T-cell resilience is critical to the immune pathogenesis of human autoimmune arthritis. Autophagy is essential for memory T cell generation and associ…
more...
No comment yet.
Scooped by Gilbert C FAURE
Scoop.it!

S100 proteins in rheumatic diseases

S100 proteins in rheumatic diseases | Rheumatology-Rhumatologie | Scoop.it
S100 proteins have many intracellular functions, as well as being extracellular signalling molecules in inflammation. A deeper understanding of this family of proteins could lead the way to diagnostic and prognostic biomarkers and novel therapeutic strategies.
more...
No comment yet.
Rescooped by Gilbert C FAURE from Osteoporosis New drugs Review
Scoop.it!

Advances in stem cell therapy for cartilage regeneration in osteoarthritis: Expert Opinion on Biological Therapy: Vol 0, No ja

Advances in stem cell therapy for cartilage regeneration in osteoarthritis: Expert Opinion on Biological Therapy: Vol 0, No ja | Rheumatology-Rhumatologie | Scoop.it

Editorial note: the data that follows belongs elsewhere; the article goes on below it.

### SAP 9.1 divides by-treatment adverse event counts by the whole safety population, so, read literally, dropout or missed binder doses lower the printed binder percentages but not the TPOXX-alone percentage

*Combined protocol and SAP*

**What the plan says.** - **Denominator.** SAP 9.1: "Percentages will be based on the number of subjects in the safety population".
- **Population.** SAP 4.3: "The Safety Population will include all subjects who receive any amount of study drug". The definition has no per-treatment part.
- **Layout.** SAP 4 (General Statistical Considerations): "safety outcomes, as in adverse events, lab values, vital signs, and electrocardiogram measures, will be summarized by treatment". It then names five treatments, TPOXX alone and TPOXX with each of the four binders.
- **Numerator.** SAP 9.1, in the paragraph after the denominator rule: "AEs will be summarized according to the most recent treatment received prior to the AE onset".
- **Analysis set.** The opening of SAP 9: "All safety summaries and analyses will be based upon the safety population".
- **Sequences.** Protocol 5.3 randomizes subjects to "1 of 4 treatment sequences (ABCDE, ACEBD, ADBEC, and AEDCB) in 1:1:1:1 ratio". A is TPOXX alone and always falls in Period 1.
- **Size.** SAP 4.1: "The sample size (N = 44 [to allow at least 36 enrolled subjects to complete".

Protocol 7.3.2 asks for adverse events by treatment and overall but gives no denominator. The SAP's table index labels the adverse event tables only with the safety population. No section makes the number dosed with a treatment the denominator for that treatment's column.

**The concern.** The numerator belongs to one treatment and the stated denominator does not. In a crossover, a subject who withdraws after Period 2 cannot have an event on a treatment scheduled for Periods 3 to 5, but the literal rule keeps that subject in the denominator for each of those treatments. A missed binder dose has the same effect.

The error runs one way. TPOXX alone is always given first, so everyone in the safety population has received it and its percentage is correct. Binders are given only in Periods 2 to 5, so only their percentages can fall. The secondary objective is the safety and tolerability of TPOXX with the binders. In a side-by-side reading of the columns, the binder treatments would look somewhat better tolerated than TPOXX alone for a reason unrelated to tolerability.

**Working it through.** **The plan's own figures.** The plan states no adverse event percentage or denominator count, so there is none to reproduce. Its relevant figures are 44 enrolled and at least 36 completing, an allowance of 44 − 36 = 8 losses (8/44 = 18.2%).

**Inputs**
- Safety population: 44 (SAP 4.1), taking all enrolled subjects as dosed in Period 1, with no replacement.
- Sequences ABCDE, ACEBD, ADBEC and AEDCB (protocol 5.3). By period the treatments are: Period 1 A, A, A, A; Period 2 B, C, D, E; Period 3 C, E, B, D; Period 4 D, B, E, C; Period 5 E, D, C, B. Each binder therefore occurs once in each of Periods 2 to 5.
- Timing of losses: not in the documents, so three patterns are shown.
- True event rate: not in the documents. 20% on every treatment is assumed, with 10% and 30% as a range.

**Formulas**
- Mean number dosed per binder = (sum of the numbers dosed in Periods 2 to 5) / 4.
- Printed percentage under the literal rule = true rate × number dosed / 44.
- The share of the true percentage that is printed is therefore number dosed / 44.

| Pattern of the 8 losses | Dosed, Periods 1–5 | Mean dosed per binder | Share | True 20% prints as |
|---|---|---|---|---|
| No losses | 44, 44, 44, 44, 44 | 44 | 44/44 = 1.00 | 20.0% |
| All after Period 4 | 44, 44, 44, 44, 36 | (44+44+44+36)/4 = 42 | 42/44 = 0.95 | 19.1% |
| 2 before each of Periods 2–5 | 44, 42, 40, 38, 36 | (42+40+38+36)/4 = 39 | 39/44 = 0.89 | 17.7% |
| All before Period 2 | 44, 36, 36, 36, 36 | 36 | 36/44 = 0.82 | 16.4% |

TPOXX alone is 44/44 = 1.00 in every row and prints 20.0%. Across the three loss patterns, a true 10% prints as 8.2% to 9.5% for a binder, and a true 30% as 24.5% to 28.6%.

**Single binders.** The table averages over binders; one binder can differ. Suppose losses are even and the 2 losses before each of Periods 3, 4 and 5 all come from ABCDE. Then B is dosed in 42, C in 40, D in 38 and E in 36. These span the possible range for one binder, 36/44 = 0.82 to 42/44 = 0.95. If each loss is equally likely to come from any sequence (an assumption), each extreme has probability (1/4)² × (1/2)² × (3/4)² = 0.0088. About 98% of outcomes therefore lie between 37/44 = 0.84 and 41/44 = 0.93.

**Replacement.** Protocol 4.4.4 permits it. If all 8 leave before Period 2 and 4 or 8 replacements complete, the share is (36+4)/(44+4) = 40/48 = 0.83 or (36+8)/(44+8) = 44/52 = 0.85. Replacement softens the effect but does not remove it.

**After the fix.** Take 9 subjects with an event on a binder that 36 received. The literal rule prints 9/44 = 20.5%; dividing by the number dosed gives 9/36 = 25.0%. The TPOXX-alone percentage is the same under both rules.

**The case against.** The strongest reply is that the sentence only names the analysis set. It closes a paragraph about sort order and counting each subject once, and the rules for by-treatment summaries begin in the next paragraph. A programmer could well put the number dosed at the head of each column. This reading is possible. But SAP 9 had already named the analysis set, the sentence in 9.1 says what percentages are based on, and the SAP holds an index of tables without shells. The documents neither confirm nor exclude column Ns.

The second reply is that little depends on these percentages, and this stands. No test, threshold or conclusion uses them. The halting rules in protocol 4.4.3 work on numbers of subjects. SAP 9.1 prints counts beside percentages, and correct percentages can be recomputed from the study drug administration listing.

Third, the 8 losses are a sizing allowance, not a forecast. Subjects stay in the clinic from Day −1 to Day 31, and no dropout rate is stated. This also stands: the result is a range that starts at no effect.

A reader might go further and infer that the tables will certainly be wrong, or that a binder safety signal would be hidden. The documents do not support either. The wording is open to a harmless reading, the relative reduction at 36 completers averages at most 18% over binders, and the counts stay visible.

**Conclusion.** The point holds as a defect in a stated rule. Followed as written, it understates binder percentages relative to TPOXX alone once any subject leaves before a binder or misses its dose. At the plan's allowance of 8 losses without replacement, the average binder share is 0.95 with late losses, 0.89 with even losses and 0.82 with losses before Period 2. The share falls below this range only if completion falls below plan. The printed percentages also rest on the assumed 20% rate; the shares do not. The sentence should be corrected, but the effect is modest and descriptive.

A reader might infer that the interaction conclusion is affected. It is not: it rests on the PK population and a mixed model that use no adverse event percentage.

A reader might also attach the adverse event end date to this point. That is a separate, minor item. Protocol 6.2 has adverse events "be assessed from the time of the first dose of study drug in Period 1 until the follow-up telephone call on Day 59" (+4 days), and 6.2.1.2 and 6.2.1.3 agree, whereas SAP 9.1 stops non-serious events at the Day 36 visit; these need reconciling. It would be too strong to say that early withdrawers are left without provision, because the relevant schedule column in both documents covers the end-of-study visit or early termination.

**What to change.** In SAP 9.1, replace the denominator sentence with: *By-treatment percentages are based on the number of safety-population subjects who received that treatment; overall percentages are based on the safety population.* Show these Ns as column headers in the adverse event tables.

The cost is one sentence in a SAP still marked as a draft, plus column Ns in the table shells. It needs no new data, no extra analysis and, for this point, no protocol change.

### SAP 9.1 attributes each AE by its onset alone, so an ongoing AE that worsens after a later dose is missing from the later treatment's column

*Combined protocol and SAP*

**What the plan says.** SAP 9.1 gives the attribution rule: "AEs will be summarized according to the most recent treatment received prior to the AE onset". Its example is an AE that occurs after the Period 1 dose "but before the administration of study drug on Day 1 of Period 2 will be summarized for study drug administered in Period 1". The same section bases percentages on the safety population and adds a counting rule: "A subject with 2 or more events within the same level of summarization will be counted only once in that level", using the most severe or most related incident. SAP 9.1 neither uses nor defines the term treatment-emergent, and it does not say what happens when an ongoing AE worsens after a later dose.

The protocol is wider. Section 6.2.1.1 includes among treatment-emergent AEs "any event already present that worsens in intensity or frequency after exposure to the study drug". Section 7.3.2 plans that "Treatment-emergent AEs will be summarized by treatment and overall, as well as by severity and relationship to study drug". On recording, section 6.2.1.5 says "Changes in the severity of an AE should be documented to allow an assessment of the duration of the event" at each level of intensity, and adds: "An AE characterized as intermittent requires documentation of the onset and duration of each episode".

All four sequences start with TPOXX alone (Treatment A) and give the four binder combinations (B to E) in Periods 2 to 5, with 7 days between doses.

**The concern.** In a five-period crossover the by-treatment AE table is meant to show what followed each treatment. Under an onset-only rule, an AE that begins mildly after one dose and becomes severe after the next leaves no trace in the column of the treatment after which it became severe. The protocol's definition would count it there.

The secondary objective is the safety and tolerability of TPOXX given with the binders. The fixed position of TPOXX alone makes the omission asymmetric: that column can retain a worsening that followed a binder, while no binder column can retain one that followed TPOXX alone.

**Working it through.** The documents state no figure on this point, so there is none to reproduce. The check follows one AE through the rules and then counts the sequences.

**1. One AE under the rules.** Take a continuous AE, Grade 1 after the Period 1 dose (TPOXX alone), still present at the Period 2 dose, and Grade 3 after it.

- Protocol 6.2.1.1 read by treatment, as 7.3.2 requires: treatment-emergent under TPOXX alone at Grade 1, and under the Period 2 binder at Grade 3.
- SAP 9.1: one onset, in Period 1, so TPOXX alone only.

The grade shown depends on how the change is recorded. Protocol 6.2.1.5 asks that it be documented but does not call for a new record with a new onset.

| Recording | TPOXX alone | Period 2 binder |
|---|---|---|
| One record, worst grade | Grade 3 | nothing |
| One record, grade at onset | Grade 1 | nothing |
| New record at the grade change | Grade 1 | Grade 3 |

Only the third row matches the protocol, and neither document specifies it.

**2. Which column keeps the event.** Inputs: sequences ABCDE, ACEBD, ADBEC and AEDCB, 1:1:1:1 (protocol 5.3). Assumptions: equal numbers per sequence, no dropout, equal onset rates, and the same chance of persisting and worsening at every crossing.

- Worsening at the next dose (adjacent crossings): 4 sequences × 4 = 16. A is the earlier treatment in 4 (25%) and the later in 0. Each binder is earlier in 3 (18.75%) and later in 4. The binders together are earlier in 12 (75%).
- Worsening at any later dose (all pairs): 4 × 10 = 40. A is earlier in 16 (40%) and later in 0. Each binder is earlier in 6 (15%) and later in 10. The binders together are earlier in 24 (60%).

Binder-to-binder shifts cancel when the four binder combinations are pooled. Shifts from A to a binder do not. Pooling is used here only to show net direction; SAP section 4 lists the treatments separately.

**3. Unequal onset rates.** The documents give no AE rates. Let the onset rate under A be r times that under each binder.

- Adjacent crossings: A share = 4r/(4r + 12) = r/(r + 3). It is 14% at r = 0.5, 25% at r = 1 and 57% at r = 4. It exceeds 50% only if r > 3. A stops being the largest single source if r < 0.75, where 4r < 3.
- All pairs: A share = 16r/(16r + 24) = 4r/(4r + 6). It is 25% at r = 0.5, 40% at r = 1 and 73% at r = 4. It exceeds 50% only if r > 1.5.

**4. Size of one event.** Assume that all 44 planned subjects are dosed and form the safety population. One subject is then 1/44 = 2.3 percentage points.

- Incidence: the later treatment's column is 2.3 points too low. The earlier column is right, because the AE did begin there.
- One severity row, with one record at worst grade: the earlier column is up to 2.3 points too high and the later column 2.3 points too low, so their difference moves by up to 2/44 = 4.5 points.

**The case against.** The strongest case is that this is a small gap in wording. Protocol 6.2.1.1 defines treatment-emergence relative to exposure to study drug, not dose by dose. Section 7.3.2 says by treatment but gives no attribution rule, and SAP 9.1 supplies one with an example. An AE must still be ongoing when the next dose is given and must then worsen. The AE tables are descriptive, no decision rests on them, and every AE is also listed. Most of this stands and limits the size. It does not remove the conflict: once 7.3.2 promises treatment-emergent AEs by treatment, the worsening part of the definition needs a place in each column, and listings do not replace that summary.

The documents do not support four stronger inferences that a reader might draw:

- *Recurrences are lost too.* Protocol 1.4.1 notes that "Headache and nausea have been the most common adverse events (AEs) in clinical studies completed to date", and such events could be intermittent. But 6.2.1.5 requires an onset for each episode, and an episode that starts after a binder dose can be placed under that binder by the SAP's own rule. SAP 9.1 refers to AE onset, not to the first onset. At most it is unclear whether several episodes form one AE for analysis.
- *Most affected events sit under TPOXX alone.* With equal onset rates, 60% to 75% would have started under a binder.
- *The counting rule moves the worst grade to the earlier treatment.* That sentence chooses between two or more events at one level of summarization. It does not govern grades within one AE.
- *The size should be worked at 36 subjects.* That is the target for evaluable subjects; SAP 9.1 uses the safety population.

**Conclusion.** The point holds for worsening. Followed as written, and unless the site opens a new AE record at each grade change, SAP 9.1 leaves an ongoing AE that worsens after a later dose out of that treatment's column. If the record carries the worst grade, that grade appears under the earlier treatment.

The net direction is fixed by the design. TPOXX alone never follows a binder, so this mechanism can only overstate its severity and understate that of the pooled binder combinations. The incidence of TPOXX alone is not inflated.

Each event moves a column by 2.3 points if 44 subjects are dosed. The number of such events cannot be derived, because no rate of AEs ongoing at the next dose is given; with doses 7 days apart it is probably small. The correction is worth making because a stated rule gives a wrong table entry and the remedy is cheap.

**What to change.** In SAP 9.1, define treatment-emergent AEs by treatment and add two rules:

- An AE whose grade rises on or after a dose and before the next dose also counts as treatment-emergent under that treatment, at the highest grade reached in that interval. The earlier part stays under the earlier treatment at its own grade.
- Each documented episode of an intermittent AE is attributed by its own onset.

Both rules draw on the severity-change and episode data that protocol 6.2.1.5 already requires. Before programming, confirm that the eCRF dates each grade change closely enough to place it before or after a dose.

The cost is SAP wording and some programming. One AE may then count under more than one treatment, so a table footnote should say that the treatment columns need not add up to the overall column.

SCs have proven their potential and safety for OA treatment. Nevertheless, there are still many questions to be resolved before their widespread used in clinical practice, such as the treatment mechanism, the best cell source, the most appropriate processing method, the most effective dose and delivery procedure, and their efficacy. In this sense, long-term follow-up and larger randomized controlled trials utilizing standardized and established outcome scores are mandatory to make objective conclusions.

Keywords: osteoarthritis, cell therapy, mesenchymal stem cells, cartilage regeneration, scaffolds/hydrogels, growth factors

Via Krishan Maggon
more...
No comment yet.
Rescooped by Gilbert C FAURE from Osteoporosis New drugs Review
Scoop.it!